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Probate gets a lot of negative press. You’ve probably heard stories about how time consuming and expensive it can be. Fortunately, not all property needs to go through this legal process before it passes to your heirs. So, you ask, when is probate not necessary?

When is Probate Unnecessary

The quick rule of thumb is probate is not required when the estate is “small”, or the property is designed to pass outside of probate. It doesn’t matter if you leave a will. Let’s take a closer look at each of these exceptions.

Benefits of a Small Estate

Being small can have its advantages when it comes to probate. Most states recognize the complexity of this legal process is unnecessary for transferring a modest estate. So when the deceased’s remaining property is valued below a state-determined amount, assets can be distributed to beneficiaries without going to court. In California for example, an estate valued at $150,000 or less may not need to go to court. In Nebraska, the threshold is $50,000 or less.

Figuring out if your estate qualifies as “small” only takes a few simple steps.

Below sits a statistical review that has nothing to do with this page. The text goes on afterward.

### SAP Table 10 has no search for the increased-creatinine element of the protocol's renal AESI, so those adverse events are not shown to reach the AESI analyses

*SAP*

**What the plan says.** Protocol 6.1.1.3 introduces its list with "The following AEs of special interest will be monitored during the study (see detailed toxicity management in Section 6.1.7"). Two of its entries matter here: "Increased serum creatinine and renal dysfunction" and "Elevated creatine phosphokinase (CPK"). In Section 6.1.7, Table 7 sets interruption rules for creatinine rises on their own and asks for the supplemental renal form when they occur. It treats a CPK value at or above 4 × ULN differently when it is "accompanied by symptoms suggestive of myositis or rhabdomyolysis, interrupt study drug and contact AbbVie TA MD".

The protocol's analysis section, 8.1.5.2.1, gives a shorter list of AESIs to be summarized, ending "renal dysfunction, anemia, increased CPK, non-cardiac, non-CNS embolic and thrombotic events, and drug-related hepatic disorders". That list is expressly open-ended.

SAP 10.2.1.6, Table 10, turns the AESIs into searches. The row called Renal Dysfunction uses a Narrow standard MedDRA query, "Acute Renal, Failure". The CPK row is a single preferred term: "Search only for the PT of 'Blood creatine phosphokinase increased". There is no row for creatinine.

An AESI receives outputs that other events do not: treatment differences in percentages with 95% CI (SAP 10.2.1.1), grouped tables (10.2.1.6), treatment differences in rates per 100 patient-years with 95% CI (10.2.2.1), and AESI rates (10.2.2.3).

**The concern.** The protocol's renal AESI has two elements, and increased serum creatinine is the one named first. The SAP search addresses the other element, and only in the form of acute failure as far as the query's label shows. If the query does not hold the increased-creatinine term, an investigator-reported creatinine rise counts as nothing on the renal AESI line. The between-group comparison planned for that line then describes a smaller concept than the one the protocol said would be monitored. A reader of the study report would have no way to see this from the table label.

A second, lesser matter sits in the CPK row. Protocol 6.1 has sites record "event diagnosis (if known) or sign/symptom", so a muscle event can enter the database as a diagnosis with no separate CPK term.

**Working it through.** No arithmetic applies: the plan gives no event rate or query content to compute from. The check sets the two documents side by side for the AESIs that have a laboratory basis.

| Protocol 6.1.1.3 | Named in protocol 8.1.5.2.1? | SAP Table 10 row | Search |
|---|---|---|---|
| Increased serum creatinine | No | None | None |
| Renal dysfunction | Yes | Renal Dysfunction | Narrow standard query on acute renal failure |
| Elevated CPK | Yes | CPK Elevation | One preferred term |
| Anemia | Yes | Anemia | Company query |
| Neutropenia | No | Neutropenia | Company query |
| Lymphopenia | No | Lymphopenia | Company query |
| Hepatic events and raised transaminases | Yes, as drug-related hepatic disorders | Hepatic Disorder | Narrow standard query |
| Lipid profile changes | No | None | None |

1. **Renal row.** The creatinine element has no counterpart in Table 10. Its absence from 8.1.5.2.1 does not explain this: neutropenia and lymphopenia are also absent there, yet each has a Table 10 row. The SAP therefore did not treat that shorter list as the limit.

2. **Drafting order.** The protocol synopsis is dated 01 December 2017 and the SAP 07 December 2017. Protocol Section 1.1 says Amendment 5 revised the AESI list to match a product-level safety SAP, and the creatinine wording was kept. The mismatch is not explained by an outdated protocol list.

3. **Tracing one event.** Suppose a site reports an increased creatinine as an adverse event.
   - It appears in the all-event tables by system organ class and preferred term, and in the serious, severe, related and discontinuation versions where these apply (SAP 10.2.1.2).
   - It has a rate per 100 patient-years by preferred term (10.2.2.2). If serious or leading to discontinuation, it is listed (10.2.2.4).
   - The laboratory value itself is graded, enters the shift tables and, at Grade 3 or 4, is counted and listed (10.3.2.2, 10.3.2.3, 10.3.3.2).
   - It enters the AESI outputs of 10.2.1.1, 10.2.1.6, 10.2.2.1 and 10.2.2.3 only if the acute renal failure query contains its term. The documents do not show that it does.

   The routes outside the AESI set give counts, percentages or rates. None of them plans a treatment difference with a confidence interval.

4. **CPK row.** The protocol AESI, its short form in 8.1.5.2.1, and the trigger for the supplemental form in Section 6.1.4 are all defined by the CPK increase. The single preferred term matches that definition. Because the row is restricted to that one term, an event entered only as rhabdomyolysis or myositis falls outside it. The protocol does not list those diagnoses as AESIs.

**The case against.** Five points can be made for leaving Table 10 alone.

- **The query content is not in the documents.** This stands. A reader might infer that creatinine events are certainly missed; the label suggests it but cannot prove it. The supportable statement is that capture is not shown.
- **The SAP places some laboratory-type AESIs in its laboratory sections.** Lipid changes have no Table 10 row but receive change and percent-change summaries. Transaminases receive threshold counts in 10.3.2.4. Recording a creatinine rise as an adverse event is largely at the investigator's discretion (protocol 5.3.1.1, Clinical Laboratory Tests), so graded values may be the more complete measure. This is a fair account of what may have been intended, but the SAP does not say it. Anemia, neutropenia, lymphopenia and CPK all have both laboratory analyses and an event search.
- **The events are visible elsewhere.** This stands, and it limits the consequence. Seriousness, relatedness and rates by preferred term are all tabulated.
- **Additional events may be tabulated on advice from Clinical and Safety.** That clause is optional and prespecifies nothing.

1. Total up the value of your “individual” property. This typically includes bank accounts, investment accounts, business interests and real estate. The value of your personal effects, such as electronics and artwork, are also factored in. It’s unlikely more disposable items, such as your shoe collection, will be considered.
  2. Subtract the value of property with a co-owner or designated beneficiary. This topic is reviewed in greater detail in the next section. What you need to know for now is that only assets titled in your name alone, and without a listed beneficiary, go to probate. For example, a life insurance policy with a beneficiary is not included in determining your estate value. Neither does a home held as community property.
  3. Determine your state’s small estate threshold: All 50 states and the District of Columbia have laws governing most aspects of estate planning and probate. This includes setting the value of the estates that must go to probate.

Sometime can be a good idea to open probate even when it’s not required, especially if there are concerns over creditor claims or beneficiary disputes. Before relying on the small estate exemption to probate, it’s important to understand the laws of your state and how your assets are valued. Losing a loved one is a difficult time for family and friends. Don’t leave things to chance.

Property that Transfers Outside of Probate

Not all property needs to go through probate. That’s good news for beneficiaries because property that passes outside of probate is distributed much sooner. Assets that typically don’t go through probate fall into the following three categories:

Jointly Owned Property

With the “right of survivorship” avoids the probate process because ownership transfers immediately to the surviving owner(s) after a co-owner’s death. There are few ways to jointly own property that creates this right of survivorship including: